As a consequence of large forced migration outflows during the war period in 1990s, Bosnia is the sixth leading country in terms of receiving remittances as a percentage of GDP (around 23%, World Bank Global Economic Prospects, 2006). Annual inflows of international remittances, through banking system only, are around 2.4 billion KM (BiH Central Bank, 2008). But the World Network of Bosnian Diaspora estimates these inflows to be at least 6 billion, as the majority of these remittances are sent as cash transfers through informal channels. These remittances inflows are a significant source of income for a large proportion of BiH population. Moreover, they are six times larger than FDI and three times than ODA to this country. There were no extensive analyses of the motives and use of remittances in Bosnia, but some evidence suggests that major part of them are spent on current consumption. The data from the Living in BiH 2004 survey shows, that approximately 11% of the households in Bosnia-Herzegovina receive remittances (Oruc, 2011). The average value of remittances received is about 95 KM per month. Although remittances already serve as an important source of income for a large number of families and have positive impact on economic stability and development of the country, channelling its use towards more productive activities, such as entrepreneurship, would have more positive impact on Bosnian economy, particularly in the long term.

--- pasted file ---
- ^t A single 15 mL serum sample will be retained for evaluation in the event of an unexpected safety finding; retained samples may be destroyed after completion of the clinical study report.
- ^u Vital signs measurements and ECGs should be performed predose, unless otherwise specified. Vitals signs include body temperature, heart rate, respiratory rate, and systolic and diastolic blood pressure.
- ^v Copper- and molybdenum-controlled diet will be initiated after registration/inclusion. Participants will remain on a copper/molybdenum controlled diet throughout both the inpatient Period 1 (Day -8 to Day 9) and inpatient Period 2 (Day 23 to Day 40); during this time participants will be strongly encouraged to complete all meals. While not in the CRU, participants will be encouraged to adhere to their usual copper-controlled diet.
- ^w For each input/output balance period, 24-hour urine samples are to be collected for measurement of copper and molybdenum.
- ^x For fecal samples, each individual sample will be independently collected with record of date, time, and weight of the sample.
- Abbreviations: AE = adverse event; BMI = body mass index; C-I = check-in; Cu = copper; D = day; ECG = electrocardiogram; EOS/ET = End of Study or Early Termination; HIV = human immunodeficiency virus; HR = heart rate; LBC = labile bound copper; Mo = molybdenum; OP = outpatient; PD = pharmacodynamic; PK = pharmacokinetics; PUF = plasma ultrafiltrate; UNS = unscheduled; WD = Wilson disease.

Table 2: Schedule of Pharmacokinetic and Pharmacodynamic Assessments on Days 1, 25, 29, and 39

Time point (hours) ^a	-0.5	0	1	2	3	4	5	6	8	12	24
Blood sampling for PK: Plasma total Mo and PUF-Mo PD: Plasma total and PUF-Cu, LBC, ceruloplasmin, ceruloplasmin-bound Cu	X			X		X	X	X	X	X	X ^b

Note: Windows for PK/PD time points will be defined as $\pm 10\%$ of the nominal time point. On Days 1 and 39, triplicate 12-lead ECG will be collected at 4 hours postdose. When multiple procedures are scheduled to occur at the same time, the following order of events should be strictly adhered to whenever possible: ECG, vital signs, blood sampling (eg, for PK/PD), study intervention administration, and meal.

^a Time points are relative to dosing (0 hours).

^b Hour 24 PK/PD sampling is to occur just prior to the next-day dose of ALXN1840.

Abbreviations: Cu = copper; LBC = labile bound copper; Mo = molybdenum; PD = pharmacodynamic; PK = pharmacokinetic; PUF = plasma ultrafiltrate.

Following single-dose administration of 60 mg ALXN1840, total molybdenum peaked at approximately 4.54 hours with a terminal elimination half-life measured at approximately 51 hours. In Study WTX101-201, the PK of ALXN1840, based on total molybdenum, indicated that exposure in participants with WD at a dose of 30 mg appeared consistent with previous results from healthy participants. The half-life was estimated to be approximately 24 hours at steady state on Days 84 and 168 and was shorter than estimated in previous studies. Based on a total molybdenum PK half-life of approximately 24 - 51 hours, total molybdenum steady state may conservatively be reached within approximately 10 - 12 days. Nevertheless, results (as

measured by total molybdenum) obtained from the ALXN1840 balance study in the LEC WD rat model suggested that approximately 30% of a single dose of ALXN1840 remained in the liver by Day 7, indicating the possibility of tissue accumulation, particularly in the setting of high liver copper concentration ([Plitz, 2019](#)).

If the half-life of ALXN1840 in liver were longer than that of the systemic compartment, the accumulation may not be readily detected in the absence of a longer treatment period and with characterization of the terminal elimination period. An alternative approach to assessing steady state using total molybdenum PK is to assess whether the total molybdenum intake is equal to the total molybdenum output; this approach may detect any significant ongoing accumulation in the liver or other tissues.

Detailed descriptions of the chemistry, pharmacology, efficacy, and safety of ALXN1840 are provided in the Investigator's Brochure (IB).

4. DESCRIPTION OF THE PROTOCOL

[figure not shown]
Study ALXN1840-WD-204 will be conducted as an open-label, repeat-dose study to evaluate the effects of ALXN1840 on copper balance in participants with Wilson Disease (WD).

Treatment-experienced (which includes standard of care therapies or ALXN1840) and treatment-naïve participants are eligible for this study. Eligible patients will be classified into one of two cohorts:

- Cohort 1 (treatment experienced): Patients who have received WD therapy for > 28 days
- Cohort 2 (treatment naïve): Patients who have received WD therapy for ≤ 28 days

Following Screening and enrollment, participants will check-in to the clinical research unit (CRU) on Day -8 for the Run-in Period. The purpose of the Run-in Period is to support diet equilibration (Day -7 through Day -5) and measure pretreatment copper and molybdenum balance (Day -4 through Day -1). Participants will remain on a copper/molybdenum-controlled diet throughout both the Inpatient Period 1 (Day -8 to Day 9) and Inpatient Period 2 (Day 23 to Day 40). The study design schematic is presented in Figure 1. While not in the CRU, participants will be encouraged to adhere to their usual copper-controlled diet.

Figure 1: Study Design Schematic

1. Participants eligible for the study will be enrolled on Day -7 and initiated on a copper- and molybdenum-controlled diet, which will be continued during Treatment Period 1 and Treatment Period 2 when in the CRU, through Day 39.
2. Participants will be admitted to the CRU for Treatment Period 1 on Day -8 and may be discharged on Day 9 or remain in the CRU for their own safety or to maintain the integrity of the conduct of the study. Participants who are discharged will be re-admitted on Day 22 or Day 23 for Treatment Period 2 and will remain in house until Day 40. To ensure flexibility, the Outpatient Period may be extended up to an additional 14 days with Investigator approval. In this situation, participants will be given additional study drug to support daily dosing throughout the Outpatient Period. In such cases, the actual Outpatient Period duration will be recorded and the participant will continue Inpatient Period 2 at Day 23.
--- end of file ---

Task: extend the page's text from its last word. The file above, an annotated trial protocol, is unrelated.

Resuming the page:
As remittances are becoming an important source of foreign capital for developing countries, their impacts on home countries at both micro and macro levels have gained importance among scholars. The literature on remittances has recently redirected its traditional focus on the motivation for remitting to the analysis of their use. Several studies analyse the impact of remittances on different aspects of the recipient economies. Funkhouser (1992) provides one of the first studies on the impact of remittances on labour supply of remittance-receiving households. He found that remittances increased self-employment among men and reduced labour supply by women in Nicaragua. Chami et al. (2005) provide evidence of a negative effect of remittances on growth and productivity. However, a recent study by Rapoport and Docquier (2006) has figured out a positive impact of remittances on productivity and growth, through solving liquidity constraints and financing productive investments.
Within the pool of studies investigating the impact of remittances on home countries, there are an increasing number of those focussing on their impact on investments in human capital (Moser, 1996; Cox and Ureta, 2003; Hanson and Woodruff, 2003; Borraz, 2005; McKenzie and Rapoport, 2006; Dustmann, 2007; Leon et al., 2007; Amuendo-Dorantes et al., 2008). These studies point out several channels through which emigration impacts on children’s schooling. The possibility that remittances positively influence households’ educational investment decisions are based on the idea of a relaxed liquidity constraint and reduced children’s labour participation in the remittances receiving household (e.g. Amuedo-Dorantes and Pozo, 2006: 4). This, in turn, induces investment in children’s education leading to a positive relationship between remittances and children’s educational attainment and a negative relationship between remittances and child labour supply.